MOST motor dealers are confident about their business prospects this year.
That’s according to Close Brothers Motor Finance’s latest quarterly Dealer Satisfaction Survey, which found that 96 per cent of those quizzed were upbeat about the future, with almost six in 10 (58 per cent) ‘very confident’.
With the new government and Brexit extension offering a potential end in sight to the political turbulence, the research found that ‘maintaining stability within the business’ has become the biggest opportunity in the coming months.
The proportion of those seeing stability as the best opportunity for their dealership has jumped to 14 per cent from seven per cent. A similar proportion felt Brexit could offer opportunities for their business – more than doubling in the past three months from six per cent to 13 per cent.
But while the potential for stability may be increasing, a significant proportion were still concerned about the threat of Brexit. Almost half (47 per cent) of the dealers who were quizzed cited Brexit as a potential problem for their business – up from 43 per cent in the previous quarter. This was more than nine times the proportion who were concerned about the threat of stock availability, regulation or an economic downturn – all at five per cent.
Encouragingly, says Close Brothers Motor Finance, one in four dealers did not foresee any threats to their business going into the new year.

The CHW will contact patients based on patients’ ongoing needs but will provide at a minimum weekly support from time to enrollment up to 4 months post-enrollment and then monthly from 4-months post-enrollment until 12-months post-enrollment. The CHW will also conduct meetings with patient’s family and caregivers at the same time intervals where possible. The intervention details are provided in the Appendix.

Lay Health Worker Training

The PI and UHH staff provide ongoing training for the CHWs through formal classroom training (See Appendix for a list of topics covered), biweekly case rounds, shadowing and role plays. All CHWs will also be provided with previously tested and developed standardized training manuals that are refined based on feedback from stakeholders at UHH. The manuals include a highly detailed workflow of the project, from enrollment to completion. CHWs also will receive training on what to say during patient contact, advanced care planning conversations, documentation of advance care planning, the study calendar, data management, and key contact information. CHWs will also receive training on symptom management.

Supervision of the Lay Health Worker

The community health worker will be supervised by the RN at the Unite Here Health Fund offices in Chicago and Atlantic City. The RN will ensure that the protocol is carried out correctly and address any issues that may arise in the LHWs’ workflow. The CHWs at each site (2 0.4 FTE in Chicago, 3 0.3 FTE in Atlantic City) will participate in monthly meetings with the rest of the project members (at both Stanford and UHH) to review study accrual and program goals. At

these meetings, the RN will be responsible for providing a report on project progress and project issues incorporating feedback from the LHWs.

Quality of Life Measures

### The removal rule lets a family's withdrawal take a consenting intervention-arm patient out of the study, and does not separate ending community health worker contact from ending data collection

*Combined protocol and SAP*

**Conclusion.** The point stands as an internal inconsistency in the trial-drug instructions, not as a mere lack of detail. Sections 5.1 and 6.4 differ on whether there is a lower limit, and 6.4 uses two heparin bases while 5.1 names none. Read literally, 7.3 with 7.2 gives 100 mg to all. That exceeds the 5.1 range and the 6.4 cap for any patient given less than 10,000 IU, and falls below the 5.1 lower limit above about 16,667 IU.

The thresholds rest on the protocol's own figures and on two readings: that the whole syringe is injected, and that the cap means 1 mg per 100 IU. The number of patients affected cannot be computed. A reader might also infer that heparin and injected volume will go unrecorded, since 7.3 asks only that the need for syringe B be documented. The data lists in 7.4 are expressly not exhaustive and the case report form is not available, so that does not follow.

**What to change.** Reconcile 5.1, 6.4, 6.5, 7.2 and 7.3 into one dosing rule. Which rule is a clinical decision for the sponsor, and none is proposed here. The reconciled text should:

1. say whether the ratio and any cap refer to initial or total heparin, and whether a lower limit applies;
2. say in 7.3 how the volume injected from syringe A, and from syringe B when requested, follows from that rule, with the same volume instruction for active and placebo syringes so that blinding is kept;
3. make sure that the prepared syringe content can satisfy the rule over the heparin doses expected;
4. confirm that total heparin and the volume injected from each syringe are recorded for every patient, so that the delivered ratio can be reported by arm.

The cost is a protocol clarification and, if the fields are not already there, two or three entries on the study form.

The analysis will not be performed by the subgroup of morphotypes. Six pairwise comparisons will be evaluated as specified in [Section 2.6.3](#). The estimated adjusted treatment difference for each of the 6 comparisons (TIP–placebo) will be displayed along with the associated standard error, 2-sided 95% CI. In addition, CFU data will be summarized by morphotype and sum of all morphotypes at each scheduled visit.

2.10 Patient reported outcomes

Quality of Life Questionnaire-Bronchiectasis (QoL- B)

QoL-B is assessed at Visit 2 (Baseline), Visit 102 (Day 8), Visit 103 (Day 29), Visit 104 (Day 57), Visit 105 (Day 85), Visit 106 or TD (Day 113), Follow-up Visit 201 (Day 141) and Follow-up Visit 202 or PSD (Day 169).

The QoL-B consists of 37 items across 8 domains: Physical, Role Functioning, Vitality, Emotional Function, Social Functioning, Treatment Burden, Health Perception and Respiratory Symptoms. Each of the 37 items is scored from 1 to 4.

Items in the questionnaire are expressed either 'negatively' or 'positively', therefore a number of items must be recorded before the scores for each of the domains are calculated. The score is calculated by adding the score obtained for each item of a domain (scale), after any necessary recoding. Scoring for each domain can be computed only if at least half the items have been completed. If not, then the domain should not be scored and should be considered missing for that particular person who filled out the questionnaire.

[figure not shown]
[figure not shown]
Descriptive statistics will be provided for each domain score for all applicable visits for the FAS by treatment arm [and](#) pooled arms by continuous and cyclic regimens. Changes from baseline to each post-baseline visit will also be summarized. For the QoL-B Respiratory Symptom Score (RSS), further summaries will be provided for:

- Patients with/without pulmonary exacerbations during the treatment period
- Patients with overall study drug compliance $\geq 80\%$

Director of sales Sean Kemple said: ‘It’s been a tough year for dealers, with new car sales taking a hit despite a surge in electric and hybrid cars. But the high proportion of dealers who say they are confident about the year ahead might be the first glimpses of light at the end of the tunnel. The possibility of political and economic stability, even in the short term, is propping up confidence levels.
‘However, we are not out of the woods yet. The potential consequences of Brexit continue to keep almost half of dealers up at night.
‘Clearing away the question marks surrounding this, one way or another, will be welcomed by them. But it’s not the only issue facing the sector that needs to be addressed by the government. Confusion around fuel type, not enough investment in the infrastructure for electric vehicles, legislation and regulation, as well as nervousness about an economic slowdown, continue to affect consumer confidence and will still be there long after Brexit is out of the way.’
The telephone survey of 200 new and used dealerships across the UK took place between August and October 2019.